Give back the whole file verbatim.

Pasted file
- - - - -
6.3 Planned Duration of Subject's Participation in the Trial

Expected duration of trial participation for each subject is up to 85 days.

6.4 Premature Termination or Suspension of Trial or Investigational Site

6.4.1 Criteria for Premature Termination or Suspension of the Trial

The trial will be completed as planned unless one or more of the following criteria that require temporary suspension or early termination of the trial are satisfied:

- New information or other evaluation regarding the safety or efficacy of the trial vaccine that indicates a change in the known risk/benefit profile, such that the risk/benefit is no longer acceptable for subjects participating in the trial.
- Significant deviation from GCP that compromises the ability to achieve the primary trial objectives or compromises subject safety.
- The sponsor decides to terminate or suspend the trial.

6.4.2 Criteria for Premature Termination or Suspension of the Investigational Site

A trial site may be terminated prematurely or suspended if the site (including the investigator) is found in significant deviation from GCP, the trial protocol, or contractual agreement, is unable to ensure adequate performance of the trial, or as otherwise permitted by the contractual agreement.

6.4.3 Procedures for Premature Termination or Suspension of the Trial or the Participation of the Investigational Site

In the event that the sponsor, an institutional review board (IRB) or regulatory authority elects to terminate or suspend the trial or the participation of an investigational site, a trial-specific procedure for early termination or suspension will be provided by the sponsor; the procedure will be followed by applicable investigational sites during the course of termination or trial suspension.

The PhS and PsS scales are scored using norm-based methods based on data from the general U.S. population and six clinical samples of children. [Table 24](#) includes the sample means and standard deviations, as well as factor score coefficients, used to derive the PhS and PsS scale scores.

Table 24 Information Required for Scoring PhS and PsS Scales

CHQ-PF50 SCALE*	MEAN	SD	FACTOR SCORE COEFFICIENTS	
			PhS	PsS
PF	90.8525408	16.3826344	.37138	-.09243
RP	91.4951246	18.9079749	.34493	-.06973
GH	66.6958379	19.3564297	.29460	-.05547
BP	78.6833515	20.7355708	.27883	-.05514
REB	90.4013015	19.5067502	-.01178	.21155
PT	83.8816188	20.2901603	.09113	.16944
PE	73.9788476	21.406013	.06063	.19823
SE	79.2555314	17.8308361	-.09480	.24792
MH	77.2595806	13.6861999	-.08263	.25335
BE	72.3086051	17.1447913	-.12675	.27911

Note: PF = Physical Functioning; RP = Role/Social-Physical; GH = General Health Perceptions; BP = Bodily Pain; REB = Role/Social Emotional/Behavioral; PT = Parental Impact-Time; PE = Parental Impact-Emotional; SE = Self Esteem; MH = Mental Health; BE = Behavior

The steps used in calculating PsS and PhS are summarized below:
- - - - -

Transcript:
6.3 Planned Duration of Subject's Participation in the Trial

Expected duration of trial participation for each subject is up to 85 days.

6.4 Premature Termination or Suspension of Trial or Investigational Site

6.4.1 Criteria for Premature Termination or Suspension of the Trial

The trial will be completed as planned unless one or more of the following criteria that require temporary suspension or early termination of the trial are satisfied:

- New information or other evaluation regarding the safety or efficacy of the trial vaccine that indicates a change in the known risk/benefit profile, such that the risk/benefit is no longer acceptable for subjects participating in the trial.
- Significant deviation from GCP that compromises the ability to achieve the primary trial objectives or compromises subject safety.
- The sponsor decides to terminate or suspend the trial.

6.4.2 Criteria for Premature Termination or Suspension of the Investigational Site

A trial site may be terminated prematurely or suspended if the site (including the investigator) is found in significant deviation from GCP, the trial protocol, or contractual agreement, is unable to ensure adequate performance of the trial, or as otherwise permitted by the contractual agreement.

6.4.3 Procedures for Premature Termination or Suspension of the Trial or the Participation of the Investigational Site

In the event that the sponsor, an institutional review board (IRB) or regulatory authority elects to terminate or suspend the trial or the participation of an investigational site, a trial-specific procedure for early termination or suspension will be provided by the sponsor; the procedure will be followed by applicable investigational sites during the course of termination or trial suspension.

The PhS and PsS scales are scored using norm-based methods based on data from the general U.S. population and six clinical samples of children. [Table 24](#) includes the sample means and standard deviations, as well as factor score coefficients, used to derive the PhS and PsS scale scores.

Table 24 Information Required for Scoring PhS and PsS Scales

CHQ-PF50 SCALE*	MEAN	SD	FACTOR SCORE COEFFICIENTS	
			PhS	PsS
PF	90.8525408	16.3826344	.37138	-.09243
RP	91.4951246	18.9079749	.34493	-.06973
GH	66.6958379	19.3564297	.29460	-.05547
BP	78.6833515	20.7355708	.27883	-.05514
REB	90.4013015	19.5067502	-.01178	.21155
PT	83.8816188	20.2901603	.09113	.16944
PE	73.9788476	21.406013	.06063	.19823
SE	79.2555314	17.8308361	-.09480	.24792
MH	77.2595806	13.6861999	-.08263	.25335
BE	72.3086051	17.1447913	-.12675	.27911

Note: PF = Physical Functioning; RP = Role/Social-Physical; GH = General Health Perceptions; BP = Bodily Pain; REB = Role/Social Emotional/Behavioral; PT = Parental Impact-Time; PE = Parental Impact-Emotional; SE = Self Esteem; MH = Mental Health; BE = Behavior

The steps used in calculating PsS and PhS are summarized below: